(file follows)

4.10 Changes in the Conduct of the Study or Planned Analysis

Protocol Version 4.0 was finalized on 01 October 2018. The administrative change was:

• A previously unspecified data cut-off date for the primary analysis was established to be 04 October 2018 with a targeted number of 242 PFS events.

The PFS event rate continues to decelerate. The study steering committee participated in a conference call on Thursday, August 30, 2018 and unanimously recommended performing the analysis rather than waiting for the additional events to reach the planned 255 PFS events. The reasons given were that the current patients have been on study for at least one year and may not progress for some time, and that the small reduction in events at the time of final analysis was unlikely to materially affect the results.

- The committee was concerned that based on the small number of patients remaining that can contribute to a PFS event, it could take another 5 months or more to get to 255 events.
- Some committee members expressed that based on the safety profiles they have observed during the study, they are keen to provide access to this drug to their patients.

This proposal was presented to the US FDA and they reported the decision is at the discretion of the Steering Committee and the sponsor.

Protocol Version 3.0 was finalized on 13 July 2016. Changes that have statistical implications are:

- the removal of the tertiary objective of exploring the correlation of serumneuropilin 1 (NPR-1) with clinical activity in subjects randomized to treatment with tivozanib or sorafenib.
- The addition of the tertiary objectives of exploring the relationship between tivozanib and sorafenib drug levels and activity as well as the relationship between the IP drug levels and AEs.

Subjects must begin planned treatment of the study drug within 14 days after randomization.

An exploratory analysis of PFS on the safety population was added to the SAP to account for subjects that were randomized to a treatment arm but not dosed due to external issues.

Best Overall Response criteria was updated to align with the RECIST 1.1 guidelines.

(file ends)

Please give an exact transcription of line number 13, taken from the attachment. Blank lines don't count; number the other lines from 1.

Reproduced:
Best Overall Response criteria was updated to align with the RECIST 1.1 guidelines.